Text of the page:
4

In the Ruby world, using rspec, we have a feature available to us called let (https://relishapp.com/rspec/rspec-core/docs/helper-methods/let-and-let). Its primary benefit is that it's lazy evaluated, so we can write tests like this:

describe Thing do
  describe "#process" do
    let(:arg) { nil }
    let(:result) { Thing.new.process(arg) }

    context "given 3" do
      let(:arg) { 3 }

      it "returns 12" do
        expect(result).to eq 12
      end
    end

    context "given 7" do
      let(:arg) { 7 }

      it "returns 42" do
        expect(result).to eq 42
      end
    end
  end
end

The point being we don't have to have a line to calculate the result inside every single it block.

My question is: In the world of Javascript, is there a library or framework which provides an equivalent feature?

I am used to writing with Jasmine, but I'm not married to that, and could use Mocha or something else if it had this lazy evalution feature I'm looking for.

I suspect there's a way to do it with a long-winded convolution of beforeEach and function () {...} declarations and things like that, but ideally proposed solutions would have a nice, concise and elegant syntax.

I'm aware of jasmine-let, but it is 4 years old, unmaintained, and doesn't look like a popular or official tool. Also, I'm relatively new to more modern Javascript development, so I don't even know where component install _____ comes from (what tool).

This seems to be a useful blog post if I wanted to roll my own solution: http://blog.gypsydave5.com/2015/03/21/lazy-eval-and-memo/

Oh, and in case it matters, I will mention that I am writing in ES6.

4
+250

If you're looking for lazy variable evaluation in a Jasmine unit test, there are a slim few alternatives, but there is a fork made last year to let it work with v2.3+ by a fellow named Warren Ouyang (globetro).

There is also a closed issue on the Mocha Github describing the scenario exactly. Some people have posted examples that match the feature, alternatives, and explicit implementations of the feature that are more like RSpec there. (See here and here.)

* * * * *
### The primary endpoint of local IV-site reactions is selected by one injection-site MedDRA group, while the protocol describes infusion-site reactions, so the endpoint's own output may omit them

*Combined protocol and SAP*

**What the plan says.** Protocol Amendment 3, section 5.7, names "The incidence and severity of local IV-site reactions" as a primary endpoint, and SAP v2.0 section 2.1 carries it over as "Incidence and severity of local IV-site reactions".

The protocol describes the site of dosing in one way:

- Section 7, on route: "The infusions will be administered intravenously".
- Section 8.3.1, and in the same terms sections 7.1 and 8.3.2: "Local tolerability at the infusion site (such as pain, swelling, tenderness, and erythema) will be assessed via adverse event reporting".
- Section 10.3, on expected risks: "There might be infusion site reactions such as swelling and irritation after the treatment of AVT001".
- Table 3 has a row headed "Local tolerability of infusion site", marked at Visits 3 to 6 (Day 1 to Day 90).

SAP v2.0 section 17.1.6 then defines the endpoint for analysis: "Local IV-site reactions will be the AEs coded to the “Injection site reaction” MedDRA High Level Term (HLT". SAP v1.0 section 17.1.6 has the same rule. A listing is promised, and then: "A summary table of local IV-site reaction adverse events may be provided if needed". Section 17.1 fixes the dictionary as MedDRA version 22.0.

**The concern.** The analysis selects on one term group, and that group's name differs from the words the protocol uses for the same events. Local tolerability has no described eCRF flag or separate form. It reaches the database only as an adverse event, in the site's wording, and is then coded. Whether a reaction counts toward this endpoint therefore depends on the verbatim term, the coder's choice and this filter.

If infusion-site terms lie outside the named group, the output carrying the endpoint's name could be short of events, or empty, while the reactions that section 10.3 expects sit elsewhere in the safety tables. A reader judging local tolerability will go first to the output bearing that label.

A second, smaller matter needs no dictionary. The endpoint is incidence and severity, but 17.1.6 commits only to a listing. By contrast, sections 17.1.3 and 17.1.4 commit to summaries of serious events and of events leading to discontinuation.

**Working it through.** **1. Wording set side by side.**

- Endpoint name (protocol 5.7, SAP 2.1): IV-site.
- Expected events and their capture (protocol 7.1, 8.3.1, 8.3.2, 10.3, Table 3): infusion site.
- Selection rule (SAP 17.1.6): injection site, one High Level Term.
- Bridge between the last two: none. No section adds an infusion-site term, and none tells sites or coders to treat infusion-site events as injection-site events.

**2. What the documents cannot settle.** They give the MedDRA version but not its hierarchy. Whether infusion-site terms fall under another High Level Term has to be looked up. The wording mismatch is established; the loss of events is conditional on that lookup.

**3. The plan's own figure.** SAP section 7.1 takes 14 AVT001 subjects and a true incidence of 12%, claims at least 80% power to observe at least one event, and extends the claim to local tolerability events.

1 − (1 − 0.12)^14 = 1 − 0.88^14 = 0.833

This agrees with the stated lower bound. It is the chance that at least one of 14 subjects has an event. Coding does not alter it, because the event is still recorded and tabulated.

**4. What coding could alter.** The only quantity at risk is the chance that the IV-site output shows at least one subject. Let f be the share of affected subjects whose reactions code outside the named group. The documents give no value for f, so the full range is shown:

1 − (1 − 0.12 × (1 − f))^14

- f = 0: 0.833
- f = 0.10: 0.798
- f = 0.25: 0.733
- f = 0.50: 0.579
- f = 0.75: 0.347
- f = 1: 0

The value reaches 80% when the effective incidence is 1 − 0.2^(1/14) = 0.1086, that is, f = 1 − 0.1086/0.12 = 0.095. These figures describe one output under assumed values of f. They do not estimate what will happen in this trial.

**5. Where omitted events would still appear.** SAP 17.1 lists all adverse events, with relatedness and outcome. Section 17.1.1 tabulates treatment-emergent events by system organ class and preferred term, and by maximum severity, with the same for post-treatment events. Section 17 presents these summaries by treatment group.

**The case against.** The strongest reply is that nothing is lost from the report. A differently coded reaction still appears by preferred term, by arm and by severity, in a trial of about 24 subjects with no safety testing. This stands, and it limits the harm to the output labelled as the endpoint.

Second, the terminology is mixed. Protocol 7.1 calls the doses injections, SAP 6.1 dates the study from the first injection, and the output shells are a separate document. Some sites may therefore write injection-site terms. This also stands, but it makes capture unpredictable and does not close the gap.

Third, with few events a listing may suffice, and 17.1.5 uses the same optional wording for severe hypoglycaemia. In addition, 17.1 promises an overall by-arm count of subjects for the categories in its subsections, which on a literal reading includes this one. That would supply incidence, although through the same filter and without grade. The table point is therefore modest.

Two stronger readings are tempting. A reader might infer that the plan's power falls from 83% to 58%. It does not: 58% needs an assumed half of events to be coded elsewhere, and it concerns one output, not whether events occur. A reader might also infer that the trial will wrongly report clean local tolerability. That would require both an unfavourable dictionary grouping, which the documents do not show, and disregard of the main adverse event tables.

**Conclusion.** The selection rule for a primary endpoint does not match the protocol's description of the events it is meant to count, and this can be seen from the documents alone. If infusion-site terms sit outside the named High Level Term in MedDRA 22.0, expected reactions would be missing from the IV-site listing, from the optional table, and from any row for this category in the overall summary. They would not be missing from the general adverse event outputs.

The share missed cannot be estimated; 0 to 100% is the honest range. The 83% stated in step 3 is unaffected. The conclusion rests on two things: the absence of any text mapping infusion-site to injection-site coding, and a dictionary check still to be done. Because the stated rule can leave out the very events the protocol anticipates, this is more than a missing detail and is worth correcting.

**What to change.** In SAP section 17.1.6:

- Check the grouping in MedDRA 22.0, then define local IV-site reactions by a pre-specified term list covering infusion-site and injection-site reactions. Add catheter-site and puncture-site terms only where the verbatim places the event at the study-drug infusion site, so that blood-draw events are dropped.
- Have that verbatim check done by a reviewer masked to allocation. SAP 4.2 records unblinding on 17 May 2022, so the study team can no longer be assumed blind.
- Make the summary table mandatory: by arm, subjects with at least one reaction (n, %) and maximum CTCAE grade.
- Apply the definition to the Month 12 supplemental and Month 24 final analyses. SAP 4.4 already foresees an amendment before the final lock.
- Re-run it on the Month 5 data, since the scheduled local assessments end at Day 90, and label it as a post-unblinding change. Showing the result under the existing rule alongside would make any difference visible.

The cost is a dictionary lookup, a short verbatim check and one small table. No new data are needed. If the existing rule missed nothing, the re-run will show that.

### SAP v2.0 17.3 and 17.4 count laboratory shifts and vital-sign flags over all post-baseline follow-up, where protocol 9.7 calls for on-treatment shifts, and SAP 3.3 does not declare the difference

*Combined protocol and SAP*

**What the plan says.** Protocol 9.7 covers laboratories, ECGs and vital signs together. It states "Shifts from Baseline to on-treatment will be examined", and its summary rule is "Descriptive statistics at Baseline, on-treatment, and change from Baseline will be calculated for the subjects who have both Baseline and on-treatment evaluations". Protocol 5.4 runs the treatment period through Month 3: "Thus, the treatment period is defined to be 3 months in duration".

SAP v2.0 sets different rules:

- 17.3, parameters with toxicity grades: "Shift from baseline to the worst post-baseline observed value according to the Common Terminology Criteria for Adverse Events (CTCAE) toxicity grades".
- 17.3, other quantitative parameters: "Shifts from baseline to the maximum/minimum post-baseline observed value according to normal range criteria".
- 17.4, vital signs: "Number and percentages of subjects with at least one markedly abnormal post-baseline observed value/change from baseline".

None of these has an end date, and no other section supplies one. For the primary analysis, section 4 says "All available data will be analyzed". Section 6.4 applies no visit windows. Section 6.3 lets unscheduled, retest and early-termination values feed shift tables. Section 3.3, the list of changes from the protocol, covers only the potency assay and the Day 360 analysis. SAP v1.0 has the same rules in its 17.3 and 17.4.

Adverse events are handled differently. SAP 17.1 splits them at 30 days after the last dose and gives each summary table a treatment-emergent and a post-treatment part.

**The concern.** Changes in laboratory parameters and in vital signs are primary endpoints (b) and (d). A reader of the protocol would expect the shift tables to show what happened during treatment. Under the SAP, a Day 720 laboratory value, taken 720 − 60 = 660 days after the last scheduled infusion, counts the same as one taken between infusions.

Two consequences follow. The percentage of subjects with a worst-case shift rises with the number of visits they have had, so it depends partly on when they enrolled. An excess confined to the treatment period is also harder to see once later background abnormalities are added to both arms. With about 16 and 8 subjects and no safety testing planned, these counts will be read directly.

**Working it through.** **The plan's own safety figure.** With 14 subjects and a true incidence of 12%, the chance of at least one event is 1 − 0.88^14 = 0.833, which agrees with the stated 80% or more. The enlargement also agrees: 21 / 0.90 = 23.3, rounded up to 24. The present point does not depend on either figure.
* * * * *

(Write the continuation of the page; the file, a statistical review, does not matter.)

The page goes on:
describe('Thing', () => {
  def('arg', () => null )

  return describe('process', () => {
    def('process', () => new Thing().process($arg) )

    context('given 3', () => {
      def('arg', () => 3 )
      it('returns 12', () => expect($process).to.equal(12))
    })

    context('given 7', () => {
      def('arg', () => 7)
      it('returns 42', () => expect($process).to.equal(42))
    })
  })
})

Here's the above example on jsfiddle.net. This uses a more terse style of JavaScript.

Here's the previous example of using bdd-lazy-var/rspec on jsfiddle.net.

Edit: See other answer using CoffeeScript for brevity. This answer is JavaScript.

  • I actually started rolling my own solution, but thanks, I will look over the links you provided. – Pistos Sep 26 '16 at 17:58
  • 1
    Added an example of using bdd-lazy-var/rspec for you. – TylerY86 Sep 26 '16 at 19:21
  • 1
    @Pistos There you go, brevity -- err, CoffeeScript, in all it's glory. ☺ – TylerY86 Sep 28 '16 at 17:28
  • 1
    @Pistos I updated this example with a more terse syntax of JavaScript, and used the example you provided as a base. – TylerY86 Sep 28 '16 at 18:55
  • 1
    TylerY86: Now that's more like it! Good job. I appreciate the time you spent over multiple days. The bounty is yours. – Pistos Sep 29 '16 at 15:56
1

Well, since you want brevity, you might not actually want JavaScript.

describe 'Thing', ->
  describe 'process', ->
    def 'arg', -> null
    def 'result', -> new Thing().process($arg)

    context 'given 3', ->
      def 'arg', -> 3
      it 'returns 12', ->
        expect($result).to.equal(12)
    return

    context 'given 7', ->
      def 'arg', -> 7
      it 'returns 42', ->
        expect($result).to.equal(42)
    return

Here's the link to run the test at jsfiddle.net.

Here is the other answer rewritten in CoffeeScript, which compiles to JavaScript. It compiles to roughly the same thing. Here's the link to the compilation result at js2coffee.

Edit: Made it more of a different answer.

  • 1
    Thanks for this. That does look tighter, but I actually dislike Coffeescript in general. :D And this particular application is not a Rails app. I'll see what terseness I can attain by way of ES6, what with arrow functions and what not. – Pistos Sep 28 '16 at 17:43
  • I'll be interested to see what you come up with. :) – TylerY86 Sep 28 '16 at 18:15
  • I copied your example line-for-line from your question and translated it. I'll post the JavaScript version of that. – TylerY86 Sep 28 '16 at 18:44

Your Answer

By clicking “Post Your Answer”, you agree to our terms of service, privacy policy and cookie policy

Not the answer you're looking for? Browse other questions tagged or ask your own question.